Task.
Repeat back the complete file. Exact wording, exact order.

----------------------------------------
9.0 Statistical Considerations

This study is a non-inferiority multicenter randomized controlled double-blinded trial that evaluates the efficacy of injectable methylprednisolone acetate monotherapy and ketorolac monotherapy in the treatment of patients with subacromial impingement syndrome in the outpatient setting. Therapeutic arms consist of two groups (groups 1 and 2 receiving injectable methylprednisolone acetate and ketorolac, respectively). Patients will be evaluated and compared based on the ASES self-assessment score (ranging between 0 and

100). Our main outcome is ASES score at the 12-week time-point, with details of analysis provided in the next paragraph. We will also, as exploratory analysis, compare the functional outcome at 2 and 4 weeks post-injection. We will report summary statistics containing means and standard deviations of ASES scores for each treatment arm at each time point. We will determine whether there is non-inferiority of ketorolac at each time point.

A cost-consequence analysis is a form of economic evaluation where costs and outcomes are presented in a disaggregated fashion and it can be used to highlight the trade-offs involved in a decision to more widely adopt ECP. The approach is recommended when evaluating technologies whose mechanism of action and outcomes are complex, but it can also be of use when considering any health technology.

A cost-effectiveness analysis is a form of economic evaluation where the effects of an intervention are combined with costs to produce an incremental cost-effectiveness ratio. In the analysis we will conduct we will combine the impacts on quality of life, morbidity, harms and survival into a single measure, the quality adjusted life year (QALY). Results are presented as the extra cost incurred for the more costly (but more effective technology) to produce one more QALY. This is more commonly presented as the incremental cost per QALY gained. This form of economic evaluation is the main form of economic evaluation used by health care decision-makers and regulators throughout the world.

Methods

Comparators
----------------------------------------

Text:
9.0 Statistical Considerations

This study is a non-inferiority multicenter randomized controlled double-blinded trial that evaluates the efficacy of injectable methylprednisolone acetate monotherapy and ketorolac monotherapy in the treatment of patients with subacromial impingement syndrome in the outpatient setting. Therapeutic arms consist of two groups (groups 1 and 2 receiving injectable methylprednisolone acetate and ketorolac, respectively). Patients will be evaluated and compared based on the ASES self-assessment score (ranging between 0 and

100). Our main outcome is ASES score at the 12-week time-point, with details of analysis provided in the next paragraph. We will also, as exploratory analysis, compare the functional outcome at 2 and 4 weeks post-injection. We will report summary statistics containing means and standard deviations of ASES scores for each treatment arm at each time point. We will determine whether there is non-inferiority of ketorolac at each time point.

A cost-consequence analysis is a form of economic evaluation where costs and outcomes are presented in a disaggregated fashion and it can be used to highlight the trade-offs involved in a decision to more widely adopt ECP. The approach is recommended when evaluating technologies whose mechanism of action and outcomes are complex, but it can also be of use when considering any health technology.

A cost-effectiveness analysis is a form of economic evaluation where the effects of an intervention are combined with costs to produce an incremental cost-effectiveness ratio. In the analysis we will conduct we will combine the impacts on quality of life, morbidity, harms and survival into a single measure, the quality adjusted life year (QALY). Results are presented as the extra cost incurred for the more costly (but more effective technology) to produce one more QALY. This is more commonly presented as the incremental cost per QALY gained. This form of economic evaluation is the main form of economic evaluation used by health care decision-makers and regulators throughout the world.

Methods

Comparators